A document that appears to give the most powerful insight yet into how China determined the fate of hundreds of thousands of Muslims held in a network of internment camps has been seen by the BBC.
Listing the personal details of more than 3,000 individuals from the far western region of Xinjiang, it sets out in intricate detail the most intimate aspects of their daily lives.The painstaking records - made up of 137 pages of columns and rows - include how often people pray, how they dress, whom they contact and how their family members behave.
China denies any wrongdoing, saying it is combating terrorism and religious extremism.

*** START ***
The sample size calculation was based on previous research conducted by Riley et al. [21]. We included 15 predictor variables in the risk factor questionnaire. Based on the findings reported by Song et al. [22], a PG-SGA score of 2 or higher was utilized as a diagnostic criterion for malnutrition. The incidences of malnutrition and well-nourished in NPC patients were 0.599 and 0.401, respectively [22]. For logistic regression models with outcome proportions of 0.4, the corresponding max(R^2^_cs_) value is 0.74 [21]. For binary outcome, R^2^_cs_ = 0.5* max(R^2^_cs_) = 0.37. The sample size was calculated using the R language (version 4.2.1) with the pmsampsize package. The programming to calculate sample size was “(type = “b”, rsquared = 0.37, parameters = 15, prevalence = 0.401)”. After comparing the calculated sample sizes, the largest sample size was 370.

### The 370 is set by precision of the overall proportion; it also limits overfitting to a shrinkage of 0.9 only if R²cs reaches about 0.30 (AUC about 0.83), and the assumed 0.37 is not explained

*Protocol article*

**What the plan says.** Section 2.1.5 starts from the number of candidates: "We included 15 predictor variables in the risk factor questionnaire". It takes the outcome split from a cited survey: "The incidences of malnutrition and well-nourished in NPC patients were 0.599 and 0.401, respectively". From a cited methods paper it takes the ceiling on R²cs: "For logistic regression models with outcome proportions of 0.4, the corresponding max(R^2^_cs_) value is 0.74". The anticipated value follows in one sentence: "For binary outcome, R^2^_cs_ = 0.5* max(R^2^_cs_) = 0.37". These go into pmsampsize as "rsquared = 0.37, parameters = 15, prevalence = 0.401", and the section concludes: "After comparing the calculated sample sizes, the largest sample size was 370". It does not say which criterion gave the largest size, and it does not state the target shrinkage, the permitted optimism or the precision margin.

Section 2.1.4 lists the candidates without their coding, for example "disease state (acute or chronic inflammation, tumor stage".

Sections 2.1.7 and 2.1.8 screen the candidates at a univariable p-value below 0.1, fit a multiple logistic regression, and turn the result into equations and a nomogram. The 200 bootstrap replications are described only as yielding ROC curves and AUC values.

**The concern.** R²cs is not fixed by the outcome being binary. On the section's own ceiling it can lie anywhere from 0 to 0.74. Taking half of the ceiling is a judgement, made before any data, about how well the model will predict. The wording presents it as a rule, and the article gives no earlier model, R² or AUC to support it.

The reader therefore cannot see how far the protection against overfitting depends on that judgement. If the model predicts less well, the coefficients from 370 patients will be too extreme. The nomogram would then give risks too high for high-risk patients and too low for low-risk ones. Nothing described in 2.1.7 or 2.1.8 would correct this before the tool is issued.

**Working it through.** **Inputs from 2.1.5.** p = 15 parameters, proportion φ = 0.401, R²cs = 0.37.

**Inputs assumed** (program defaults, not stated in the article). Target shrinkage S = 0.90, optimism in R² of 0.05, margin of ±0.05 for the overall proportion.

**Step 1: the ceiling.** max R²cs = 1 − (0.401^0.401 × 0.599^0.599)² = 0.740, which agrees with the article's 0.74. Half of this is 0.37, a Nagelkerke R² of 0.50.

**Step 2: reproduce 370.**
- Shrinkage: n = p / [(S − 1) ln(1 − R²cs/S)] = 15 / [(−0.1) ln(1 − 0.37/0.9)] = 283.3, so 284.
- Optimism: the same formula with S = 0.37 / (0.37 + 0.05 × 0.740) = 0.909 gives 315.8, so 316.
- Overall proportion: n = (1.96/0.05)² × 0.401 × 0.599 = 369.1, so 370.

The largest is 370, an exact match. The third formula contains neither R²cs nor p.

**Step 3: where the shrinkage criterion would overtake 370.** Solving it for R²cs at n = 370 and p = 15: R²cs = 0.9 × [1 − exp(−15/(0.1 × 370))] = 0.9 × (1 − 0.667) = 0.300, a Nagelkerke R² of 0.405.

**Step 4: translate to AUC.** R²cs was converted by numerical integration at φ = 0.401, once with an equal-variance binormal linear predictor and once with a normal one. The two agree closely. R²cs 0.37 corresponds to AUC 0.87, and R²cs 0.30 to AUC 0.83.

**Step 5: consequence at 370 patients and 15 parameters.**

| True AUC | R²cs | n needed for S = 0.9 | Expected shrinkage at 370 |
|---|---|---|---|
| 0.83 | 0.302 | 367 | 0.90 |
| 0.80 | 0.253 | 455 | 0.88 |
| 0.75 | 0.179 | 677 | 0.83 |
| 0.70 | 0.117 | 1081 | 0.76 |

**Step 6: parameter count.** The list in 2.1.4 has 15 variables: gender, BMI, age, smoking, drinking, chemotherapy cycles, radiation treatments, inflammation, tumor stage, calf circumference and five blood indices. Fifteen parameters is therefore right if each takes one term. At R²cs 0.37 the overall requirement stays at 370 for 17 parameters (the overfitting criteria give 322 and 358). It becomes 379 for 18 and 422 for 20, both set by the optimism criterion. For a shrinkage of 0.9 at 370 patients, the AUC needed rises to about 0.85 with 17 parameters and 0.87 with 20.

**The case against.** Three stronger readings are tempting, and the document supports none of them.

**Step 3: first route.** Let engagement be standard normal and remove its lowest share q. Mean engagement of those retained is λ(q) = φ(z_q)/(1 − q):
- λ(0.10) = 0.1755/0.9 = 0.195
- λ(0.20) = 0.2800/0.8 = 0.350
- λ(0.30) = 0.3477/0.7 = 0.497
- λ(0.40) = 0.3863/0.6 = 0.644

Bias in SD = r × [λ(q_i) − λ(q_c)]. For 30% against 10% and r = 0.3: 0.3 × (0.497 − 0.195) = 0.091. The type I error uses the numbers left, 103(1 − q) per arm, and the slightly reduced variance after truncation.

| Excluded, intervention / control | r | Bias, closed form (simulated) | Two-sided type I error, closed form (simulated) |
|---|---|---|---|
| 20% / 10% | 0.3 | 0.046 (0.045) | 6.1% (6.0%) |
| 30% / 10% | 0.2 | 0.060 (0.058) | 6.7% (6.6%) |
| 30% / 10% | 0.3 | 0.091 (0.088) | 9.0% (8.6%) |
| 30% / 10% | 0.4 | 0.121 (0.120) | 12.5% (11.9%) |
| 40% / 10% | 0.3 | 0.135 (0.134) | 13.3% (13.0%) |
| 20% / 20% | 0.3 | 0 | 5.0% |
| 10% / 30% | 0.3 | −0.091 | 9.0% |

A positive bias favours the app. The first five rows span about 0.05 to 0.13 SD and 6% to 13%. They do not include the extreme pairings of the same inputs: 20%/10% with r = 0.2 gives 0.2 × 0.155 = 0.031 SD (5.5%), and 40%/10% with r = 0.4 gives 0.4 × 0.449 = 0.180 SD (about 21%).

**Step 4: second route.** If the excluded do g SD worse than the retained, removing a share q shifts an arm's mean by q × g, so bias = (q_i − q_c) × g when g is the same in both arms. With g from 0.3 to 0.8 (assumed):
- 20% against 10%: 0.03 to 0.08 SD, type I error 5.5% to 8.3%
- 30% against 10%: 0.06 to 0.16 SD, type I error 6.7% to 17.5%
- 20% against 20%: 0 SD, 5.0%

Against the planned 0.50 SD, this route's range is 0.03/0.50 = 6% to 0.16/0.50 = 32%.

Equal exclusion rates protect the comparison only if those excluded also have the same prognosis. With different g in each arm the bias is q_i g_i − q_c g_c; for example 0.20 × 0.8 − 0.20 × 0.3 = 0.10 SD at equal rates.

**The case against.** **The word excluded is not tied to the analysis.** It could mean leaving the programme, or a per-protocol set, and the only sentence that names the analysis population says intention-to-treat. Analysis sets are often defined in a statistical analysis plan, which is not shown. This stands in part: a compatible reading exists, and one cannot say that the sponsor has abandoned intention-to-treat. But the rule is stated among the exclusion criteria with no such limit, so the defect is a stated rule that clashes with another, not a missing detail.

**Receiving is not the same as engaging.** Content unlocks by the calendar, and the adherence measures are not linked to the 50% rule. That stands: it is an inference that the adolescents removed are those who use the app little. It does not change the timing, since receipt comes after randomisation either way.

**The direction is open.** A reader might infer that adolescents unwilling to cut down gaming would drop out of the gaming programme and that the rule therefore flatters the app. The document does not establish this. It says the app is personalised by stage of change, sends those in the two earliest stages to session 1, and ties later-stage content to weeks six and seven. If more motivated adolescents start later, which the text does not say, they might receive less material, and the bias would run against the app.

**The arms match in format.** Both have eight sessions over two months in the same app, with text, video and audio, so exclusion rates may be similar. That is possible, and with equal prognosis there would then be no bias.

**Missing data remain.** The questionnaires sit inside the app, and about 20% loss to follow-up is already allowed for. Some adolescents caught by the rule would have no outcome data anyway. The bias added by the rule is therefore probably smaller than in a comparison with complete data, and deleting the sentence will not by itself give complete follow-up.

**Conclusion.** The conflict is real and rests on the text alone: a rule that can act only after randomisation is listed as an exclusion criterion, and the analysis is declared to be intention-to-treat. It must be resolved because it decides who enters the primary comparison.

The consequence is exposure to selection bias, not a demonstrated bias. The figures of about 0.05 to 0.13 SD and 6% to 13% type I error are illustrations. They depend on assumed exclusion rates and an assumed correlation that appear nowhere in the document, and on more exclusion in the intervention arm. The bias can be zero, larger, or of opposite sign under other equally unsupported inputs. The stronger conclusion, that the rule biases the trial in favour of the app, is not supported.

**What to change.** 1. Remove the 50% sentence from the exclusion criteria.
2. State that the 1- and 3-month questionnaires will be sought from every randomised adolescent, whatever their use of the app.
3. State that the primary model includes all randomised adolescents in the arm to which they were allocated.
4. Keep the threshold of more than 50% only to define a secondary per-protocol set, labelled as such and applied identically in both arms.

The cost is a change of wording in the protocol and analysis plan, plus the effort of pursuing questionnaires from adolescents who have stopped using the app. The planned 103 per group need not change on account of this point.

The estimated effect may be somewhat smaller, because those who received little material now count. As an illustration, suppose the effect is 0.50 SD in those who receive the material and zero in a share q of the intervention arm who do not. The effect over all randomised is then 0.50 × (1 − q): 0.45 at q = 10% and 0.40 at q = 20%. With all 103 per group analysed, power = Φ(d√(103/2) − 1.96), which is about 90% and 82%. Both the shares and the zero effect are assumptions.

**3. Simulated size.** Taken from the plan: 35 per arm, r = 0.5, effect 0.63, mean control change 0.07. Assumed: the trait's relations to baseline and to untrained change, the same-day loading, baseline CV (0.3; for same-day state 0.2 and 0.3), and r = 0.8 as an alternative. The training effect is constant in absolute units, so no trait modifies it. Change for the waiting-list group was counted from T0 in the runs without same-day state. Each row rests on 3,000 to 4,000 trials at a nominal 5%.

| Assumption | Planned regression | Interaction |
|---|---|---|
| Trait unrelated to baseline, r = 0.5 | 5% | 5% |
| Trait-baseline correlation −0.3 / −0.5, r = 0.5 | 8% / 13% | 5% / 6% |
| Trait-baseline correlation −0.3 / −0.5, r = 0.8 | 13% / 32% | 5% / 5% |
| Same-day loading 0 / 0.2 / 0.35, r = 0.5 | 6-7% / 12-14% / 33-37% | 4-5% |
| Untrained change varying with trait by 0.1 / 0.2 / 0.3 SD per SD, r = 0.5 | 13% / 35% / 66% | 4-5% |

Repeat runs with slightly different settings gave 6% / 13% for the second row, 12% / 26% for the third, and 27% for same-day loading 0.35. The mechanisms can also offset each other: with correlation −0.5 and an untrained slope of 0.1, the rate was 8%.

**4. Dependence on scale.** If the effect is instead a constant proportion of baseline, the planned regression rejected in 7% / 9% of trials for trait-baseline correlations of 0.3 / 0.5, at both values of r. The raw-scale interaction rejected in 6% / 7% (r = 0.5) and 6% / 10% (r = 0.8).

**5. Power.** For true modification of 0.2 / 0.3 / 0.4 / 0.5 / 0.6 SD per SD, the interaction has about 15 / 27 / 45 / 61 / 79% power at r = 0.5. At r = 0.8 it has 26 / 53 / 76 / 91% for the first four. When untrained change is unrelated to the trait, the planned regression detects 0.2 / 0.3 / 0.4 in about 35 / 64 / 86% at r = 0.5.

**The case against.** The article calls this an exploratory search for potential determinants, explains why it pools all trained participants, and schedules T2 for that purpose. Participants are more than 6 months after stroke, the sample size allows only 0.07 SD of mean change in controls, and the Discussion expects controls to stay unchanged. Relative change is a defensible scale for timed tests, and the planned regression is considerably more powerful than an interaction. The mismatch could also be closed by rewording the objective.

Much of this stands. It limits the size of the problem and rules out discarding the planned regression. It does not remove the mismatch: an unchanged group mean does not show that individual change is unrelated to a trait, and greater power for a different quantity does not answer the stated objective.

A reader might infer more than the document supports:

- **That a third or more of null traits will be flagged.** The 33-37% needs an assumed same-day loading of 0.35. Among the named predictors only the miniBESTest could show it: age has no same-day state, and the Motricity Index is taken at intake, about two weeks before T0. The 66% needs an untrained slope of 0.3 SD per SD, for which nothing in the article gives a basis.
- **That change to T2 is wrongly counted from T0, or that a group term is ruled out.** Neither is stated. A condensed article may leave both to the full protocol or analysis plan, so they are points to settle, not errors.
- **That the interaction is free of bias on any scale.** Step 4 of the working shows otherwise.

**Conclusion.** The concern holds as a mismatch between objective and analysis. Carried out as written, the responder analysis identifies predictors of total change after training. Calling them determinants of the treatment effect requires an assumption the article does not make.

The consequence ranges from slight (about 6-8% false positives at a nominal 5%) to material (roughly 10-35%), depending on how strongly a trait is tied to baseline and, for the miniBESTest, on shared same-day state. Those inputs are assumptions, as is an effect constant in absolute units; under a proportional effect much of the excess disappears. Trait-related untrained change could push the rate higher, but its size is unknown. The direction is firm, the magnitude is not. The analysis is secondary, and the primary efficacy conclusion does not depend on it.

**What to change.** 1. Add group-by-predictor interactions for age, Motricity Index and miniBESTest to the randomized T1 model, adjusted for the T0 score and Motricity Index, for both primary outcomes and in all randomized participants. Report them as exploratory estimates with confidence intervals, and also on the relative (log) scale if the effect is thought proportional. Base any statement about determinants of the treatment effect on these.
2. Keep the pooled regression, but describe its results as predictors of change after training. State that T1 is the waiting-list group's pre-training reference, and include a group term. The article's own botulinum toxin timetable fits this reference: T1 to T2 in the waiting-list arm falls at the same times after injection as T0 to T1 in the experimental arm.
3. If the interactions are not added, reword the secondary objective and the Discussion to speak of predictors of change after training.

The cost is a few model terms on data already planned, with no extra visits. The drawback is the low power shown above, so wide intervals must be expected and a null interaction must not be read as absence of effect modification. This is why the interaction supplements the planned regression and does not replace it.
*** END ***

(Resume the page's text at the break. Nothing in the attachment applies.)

The document is said to have come, at considerable personal risk, from the same source inside Xinjiang that leaked a batch of highly sensitive material published last year.
It contains details of the investigations into 311 main individuals, listing their backgrounds, religious habits, and relationships with many hundreds of relatives, neighbours and friends.